Date: 7/7/2005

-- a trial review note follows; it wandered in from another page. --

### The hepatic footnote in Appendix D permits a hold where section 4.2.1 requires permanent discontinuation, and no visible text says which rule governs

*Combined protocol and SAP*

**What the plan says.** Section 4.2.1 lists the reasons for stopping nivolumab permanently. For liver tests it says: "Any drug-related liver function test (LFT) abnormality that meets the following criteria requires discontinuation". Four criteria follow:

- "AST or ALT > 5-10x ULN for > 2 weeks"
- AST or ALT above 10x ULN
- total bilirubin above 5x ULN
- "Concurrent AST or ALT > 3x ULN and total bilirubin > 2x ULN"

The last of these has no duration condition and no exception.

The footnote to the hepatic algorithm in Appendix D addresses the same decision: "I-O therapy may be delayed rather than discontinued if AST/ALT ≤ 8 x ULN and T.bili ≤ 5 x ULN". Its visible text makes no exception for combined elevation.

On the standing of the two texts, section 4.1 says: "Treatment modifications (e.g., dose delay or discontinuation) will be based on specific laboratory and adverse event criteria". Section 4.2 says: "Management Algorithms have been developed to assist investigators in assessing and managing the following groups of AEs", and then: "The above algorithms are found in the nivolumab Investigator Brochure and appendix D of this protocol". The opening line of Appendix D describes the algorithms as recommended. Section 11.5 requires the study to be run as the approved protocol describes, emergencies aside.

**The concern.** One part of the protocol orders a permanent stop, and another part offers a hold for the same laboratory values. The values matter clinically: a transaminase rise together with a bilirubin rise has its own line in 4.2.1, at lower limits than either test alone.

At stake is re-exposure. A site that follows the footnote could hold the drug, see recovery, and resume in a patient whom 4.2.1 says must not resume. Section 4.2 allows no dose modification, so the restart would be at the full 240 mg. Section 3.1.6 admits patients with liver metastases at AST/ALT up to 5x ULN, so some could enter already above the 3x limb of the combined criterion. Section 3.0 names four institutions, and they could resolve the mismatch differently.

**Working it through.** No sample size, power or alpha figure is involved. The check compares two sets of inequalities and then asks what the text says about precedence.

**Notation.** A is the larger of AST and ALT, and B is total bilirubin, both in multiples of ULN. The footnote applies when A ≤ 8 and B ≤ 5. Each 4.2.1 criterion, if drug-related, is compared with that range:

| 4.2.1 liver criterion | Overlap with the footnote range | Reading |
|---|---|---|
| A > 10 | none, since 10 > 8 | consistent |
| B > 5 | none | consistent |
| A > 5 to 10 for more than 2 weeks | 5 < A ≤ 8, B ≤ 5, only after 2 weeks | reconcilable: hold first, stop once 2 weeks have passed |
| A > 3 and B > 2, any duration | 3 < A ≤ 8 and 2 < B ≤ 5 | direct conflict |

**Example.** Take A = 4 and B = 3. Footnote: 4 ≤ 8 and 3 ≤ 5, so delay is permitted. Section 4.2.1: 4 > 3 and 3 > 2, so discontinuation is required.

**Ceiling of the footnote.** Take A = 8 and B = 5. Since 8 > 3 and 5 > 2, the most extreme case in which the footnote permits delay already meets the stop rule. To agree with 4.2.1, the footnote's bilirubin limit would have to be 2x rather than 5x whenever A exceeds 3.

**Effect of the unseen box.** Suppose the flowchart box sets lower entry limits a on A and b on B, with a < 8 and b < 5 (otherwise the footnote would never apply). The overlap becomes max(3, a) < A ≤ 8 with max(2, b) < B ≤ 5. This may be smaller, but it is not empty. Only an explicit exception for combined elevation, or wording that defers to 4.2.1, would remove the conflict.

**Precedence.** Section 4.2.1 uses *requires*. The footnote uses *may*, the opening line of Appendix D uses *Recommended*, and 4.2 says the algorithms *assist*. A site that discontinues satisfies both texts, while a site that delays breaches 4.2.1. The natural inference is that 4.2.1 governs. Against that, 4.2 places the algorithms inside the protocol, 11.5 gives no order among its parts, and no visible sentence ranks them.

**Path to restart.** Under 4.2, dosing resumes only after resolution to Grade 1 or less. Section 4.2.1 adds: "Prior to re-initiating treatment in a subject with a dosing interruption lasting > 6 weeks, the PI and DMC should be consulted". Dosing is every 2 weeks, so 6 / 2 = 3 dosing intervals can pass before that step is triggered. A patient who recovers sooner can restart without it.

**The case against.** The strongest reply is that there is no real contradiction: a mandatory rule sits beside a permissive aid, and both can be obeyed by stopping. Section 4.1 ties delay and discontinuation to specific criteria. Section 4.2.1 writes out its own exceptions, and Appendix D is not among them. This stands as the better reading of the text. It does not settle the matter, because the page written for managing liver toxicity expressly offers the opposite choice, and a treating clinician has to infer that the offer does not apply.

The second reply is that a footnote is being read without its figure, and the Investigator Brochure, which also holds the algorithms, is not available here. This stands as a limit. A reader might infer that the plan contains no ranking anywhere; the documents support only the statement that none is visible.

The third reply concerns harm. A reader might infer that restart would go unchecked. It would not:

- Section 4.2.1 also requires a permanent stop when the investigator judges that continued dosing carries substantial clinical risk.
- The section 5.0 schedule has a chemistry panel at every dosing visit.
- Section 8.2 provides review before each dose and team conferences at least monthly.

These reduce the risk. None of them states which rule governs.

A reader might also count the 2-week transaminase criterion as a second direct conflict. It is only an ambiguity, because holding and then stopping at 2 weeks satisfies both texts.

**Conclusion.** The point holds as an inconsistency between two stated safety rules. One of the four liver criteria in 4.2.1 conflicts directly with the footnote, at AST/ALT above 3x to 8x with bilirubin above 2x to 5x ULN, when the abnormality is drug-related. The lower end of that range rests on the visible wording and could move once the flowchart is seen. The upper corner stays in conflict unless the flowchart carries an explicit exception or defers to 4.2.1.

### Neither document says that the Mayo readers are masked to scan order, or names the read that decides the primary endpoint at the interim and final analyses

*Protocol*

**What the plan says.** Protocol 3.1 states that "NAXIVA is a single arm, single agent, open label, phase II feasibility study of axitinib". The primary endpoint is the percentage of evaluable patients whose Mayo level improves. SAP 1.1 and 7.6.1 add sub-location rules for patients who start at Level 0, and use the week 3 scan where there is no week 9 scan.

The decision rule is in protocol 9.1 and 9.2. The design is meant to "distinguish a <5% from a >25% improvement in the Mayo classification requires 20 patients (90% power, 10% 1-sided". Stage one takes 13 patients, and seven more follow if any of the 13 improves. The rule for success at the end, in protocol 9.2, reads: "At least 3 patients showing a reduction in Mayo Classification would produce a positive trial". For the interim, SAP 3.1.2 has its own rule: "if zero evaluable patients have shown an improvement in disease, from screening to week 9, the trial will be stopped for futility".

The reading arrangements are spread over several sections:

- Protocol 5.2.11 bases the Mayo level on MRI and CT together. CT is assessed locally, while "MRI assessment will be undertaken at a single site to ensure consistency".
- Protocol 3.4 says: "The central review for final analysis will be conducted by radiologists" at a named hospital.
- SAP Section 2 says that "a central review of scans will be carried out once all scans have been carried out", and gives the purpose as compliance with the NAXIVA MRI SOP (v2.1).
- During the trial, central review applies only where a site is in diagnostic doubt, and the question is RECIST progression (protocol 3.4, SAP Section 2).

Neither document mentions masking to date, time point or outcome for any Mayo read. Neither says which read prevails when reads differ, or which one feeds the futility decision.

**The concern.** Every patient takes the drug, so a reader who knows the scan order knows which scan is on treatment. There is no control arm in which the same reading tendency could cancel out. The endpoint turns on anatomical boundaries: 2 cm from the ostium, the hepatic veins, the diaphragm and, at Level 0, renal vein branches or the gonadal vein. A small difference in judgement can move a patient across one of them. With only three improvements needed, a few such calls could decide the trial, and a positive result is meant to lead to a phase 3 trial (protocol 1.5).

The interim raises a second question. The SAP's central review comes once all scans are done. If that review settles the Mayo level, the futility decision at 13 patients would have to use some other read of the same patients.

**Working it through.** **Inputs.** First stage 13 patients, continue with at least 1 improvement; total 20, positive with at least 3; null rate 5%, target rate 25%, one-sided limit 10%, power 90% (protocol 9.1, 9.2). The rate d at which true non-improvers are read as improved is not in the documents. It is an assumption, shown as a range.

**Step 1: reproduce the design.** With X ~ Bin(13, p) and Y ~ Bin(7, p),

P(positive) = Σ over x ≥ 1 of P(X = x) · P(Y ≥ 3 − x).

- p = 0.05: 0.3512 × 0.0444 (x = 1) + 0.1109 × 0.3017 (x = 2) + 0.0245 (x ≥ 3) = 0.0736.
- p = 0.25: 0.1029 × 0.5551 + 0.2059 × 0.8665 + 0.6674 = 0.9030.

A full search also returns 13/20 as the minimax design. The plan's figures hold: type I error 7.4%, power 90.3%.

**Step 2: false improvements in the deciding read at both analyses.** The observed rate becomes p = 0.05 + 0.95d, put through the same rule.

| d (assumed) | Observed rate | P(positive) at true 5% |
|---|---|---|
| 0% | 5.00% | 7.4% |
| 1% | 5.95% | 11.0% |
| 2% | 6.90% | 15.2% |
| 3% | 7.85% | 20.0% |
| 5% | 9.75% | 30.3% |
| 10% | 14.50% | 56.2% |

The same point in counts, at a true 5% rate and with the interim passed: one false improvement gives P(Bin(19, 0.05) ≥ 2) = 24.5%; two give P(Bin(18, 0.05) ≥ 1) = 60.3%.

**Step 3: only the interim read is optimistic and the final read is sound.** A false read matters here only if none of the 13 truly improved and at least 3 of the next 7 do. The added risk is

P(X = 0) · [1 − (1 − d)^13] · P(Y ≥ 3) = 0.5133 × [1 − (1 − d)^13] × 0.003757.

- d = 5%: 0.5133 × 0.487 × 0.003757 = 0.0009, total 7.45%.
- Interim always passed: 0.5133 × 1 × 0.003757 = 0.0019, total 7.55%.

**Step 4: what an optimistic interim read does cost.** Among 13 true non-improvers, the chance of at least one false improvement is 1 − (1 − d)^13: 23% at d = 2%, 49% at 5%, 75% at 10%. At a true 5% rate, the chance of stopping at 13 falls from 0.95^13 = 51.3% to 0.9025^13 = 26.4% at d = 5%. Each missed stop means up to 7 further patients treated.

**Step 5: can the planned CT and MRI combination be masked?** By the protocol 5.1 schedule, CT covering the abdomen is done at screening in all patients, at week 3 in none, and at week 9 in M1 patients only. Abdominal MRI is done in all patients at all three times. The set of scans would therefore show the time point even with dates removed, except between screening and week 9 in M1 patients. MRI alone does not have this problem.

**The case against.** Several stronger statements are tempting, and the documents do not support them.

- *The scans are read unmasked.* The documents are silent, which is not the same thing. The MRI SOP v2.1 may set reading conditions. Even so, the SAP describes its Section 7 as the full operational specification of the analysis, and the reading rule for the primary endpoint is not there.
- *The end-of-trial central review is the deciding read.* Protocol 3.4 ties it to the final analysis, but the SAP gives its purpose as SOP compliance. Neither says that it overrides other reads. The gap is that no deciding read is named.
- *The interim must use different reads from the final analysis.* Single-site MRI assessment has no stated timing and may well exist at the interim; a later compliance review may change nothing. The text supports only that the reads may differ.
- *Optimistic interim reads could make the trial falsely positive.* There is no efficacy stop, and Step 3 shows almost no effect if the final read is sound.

Thursday July 7, 08:35 PM/// FEATURE - As the world's rich meet, /// Click to enlarge photo /// By Terry Friel /// SILIGURI, India (Reuters) - Dipak Sarkar will almost certainly never see one of India's shining new shopping malls or ultramodern infotech centres, much less go inside one. But the three-year-old stonebreaker's work and sweat will go into many. /// As India joins the G8 table for the first time on Thursday, its racing economic growth, among the fastest in the world, often masks the almost unimaginable poverty that drives millions of children into slave labour, teenage girls to sell their bodies for $1, and kills countless numbers by starvation and disease. /// "There are up to 50 percent of Indians who are struggling to survive," said Sanjay Bapat, who runs an anti-poverty portal, from the financial capital of Bombay for aid agencies and companies who want to help the poor. /// "I see children who have more flies on their bodies than clothes. One meal a day is terrific. Two is unthinkable. But the sense of urgency to fight this is completely lacking." /// At an age when he should be learning to play with toys, Dipak, face locked in grim concentration and too busy to spare more than a few words, pounds river rocks into pebbles with a chunk of truck axle weighing almost a kilo. /// He works an hour a day, helping his parents fill a lorry with gravel destined for the building sites of India's economic boom. /// "I want to go to school," he says, stooping to pile another load of stones into his black singlet. It takes two or three grown men two weeks to fill a lorry, worth 800-1,000 rupees ($18-$22). /// Within sight of Dipak's pile of stones, a cheerful billboard with a perfect, smiling mother dressed in white promotes a new luxury resort - "A family entertainment zone". Dipak's mother taught him how to smash stones without smashing his fingers. /// In the wide beds of the Balason and other rivers around this town in eastern India, near Nepal, thousands of people, mainly children and old women, spend their days crushing rocks and dragging wicker baskets of heavy wet sand from the shallow water. /// Families live in one-room, dirt floor bamboo huts. Black plastic help keeps the monsoon out. /// About 30 percent of India's more than one billion people live below the official poverty line of 2,100-2,400 calories a day. /// MILLIONS STRUGGLING /// But by the global definition of earning a dollar a day, that figure jumps to about half the population -- more than 500 million, larger than the entire population of the European Union. /// And that is more than the poor in Africa, the focus of poverty talks at the summit in Scotland of the Group of Eight -- Britain, Canada, France, Germany, Italy, Japan, Russia and the United States -- where Indian Prime Minister Manmohan Singh meets leaders on Thursday. /// Not far from where Dipak works, 45-year-old grandmother Rani Shah sits in the stifling humidity surrounded by marigolds, waiting for one of her regulars to turn up at her brothel in Siliguri's Khalpara red light district, a squalid slum with excrement blackening the open drains. /// The roughly 1,000 girls here, brought by poverty and sometimes people trafficking and many looking younger than 18, earn $1-$2 a session, a bit more if they agree not to use a condom and risk becoming infected with HIV/AIDS. /// "I have to do this work for my family," Rani says, dressed in a red sari and smiling warmly. "I can't do anything else." /// Rani, who has lived in Khalpara most of her life, used to be a dancer like her mother, but she can't dance any more because of her heart condition, kidney stones and diabetes. /// She earns about 600-700 rupees ($14-$16) a week from her two or three regulars -- "all gentlemen" -- including her truckdriver "husband" when he can spare time from his regular family. /// Since India began opening its markets and liberalising its economy in 1991, growth has taken off. It averaged 7 percent a year over the past two years and foreign investment has poured in, though at smaller levels than in China. /// The middle class has exploded to more than 300 million, by some estimates, who send their children abroad for an education and are buying second family cars in a country where not so long ago the wait for even just a motor scooter was a few years. /// But the gains are unevenly shared and have largely bypassed the rural and urban poor. Resentment among the poor was a major factor in the surprise ousting of the Hindu nationalist government last year. /// "We are poor basically because we don't want to be rich," said Bapat. "If we want to be rich, we can be rich. The resources are there, it's just a matter of unlocking them." /// ............................000000000